Two Makerere University Students Suspended Over Tuition Policy strike

Two Makerere University Students Suspended Over Tuition Policy strike
Makerere University students at Wandegeya
Makerere Students during the strike PHOTO BY ALEX ESAGALA

Makerere University administration has suspended two ring leaders in the Tuesday October 22, 2019 strike in which students protested the 15% tuition policy.

According Daily monitor reports, Prof. Barnabas Nawangwe confirmed the suspension of Guild Representative Councillor for School of psychology, Mollie Siperia and reknown “strike master” Frank Bwambale on allegations of inciting violence.

“Well all I can tell you is I wasn’t surprised at all that I got it (suspension letter). That’s the trend now at Makerere University. Everyone who tries to express themselves is suppressed to the core. It was no surprise to me at all,” Ms Spellia told Daily Monitor

However, it is not clear whether the suspension is indefinite or just for a specified period. Additionally, other students who participated in the protest received warning letters.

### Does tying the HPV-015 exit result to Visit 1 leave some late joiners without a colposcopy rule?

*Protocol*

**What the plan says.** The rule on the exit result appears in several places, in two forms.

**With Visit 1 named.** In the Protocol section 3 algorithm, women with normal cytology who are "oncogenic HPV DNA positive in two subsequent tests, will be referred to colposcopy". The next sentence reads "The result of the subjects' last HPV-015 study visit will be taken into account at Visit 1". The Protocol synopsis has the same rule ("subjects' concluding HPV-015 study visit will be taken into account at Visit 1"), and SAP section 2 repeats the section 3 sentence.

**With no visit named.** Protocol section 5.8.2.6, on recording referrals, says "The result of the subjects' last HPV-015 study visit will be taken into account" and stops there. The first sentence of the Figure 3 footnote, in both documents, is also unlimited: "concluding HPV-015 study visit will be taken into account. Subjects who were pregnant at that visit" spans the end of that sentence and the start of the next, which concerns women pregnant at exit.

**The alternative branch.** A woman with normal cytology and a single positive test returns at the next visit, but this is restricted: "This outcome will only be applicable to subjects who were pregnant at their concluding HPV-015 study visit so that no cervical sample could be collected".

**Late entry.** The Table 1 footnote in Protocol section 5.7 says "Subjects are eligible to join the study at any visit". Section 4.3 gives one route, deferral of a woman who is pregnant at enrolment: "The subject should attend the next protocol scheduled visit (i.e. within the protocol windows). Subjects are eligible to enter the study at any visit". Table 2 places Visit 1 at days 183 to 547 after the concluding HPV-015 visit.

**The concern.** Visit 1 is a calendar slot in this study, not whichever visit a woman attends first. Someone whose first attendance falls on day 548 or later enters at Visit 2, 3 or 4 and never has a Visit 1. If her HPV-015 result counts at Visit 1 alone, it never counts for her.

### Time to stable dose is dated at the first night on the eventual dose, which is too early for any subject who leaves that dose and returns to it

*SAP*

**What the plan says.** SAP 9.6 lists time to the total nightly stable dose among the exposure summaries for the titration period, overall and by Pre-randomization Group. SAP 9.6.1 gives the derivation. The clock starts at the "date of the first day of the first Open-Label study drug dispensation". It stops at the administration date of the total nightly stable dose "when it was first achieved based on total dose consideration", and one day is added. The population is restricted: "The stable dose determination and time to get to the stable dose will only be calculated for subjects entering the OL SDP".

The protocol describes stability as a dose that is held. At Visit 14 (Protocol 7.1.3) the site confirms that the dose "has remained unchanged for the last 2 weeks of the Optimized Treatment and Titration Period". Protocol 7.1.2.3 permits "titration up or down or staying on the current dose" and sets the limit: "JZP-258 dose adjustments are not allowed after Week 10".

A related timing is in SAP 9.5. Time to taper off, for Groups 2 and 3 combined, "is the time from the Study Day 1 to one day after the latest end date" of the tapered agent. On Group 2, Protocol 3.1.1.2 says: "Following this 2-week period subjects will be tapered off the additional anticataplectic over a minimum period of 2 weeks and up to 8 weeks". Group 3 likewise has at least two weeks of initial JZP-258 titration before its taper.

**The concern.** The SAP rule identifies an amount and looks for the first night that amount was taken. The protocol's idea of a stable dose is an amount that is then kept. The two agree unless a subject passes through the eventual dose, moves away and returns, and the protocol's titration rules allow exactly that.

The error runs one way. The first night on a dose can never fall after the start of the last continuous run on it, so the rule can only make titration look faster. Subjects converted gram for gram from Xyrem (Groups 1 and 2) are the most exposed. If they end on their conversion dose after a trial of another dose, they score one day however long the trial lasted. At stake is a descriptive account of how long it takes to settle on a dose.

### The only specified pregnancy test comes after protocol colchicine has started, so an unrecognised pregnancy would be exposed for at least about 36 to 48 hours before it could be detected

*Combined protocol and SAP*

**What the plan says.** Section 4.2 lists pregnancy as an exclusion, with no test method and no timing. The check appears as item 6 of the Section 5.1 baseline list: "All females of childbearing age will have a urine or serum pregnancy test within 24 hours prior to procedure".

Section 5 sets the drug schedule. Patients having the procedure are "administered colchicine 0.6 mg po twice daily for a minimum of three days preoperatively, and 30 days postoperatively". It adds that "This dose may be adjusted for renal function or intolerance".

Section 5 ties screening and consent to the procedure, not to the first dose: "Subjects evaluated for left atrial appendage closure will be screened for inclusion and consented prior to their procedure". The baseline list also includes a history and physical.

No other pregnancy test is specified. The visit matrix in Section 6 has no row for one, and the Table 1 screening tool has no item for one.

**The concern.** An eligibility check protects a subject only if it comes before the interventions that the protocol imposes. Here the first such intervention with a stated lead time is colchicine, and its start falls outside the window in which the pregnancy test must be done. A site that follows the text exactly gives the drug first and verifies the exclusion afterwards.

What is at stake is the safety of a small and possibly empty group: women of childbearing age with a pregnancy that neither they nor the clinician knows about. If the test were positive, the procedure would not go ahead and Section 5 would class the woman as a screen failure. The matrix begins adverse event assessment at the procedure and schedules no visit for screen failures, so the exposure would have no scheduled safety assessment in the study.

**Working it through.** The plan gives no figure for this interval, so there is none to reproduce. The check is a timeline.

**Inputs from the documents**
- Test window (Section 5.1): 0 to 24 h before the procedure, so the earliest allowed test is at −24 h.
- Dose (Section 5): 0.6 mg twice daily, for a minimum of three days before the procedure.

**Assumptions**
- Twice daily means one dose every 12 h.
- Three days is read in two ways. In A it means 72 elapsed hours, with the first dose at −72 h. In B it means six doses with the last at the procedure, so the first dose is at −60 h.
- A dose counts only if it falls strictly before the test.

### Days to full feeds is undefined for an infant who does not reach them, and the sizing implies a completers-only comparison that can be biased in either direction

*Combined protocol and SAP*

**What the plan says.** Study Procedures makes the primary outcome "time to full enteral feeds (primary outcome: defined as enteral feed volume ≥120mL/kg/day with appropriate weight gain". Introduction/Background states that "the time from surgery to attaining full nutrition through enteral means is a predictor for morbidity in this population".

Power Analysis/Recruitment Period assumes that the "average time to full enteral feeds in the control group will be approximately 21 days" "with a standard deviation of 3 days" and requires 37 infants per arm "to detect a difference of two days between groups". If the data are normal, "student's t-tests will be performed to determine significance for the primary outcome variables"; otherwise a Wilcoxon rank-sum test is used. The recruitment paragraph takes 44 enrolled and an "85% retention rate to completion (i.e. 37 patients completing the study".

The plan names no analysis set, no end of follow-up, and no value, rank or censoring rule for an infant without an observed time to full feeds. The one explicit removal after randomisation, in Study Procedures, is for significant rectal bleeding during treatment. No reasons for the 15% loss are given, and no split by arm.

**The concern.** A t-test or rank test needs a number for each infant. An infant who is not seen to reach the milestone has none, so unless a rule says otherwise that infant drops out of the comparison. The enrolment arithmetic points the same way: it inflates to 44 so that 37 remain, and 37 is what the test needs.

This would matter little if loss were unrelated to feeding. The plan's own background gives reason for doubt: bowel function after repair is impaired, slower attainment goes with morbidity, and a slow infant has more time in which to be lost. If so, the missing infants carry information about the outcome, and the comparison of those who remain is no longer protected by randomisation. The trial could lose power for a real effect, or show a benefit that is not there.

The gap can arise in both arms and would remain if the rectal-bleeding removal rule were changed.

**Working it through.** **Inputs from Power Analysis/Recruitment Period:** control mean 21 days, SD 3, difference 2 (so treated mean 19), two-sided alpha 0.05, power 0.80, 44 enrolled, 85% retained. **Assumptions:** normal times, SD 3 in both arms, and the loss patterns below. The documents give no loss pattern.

Unlike other strikes, yesterday’s was led by a bunch of female students PHOTO BY ALEX ESAGALA

The strike was spearheaded by female students led by Vice Guild president, Judith Nalukwago. They claimed claimed that as mothers of the nation, they had the responsibility of fighting for the next generation.

“This university is for poor students. Those who increased the tuition have their children studying outside this country. Some of us are here selling our bodies to get tuition. Mr President we are your Bazukkulu. Please halt this policy and relieve us from selling our bodies,” Ms Nalukwago said.

Male students also followed suit and what looked like a simple demonstration turned into a serious strike. 20 students were arrested by police and military and detained at the Wandegeya police station but were later released on police bond.

The protested policy was approved by the university council in 2018 in which students are pay an increased 15% of the initial tuition fees for five years and 75% thereafter.

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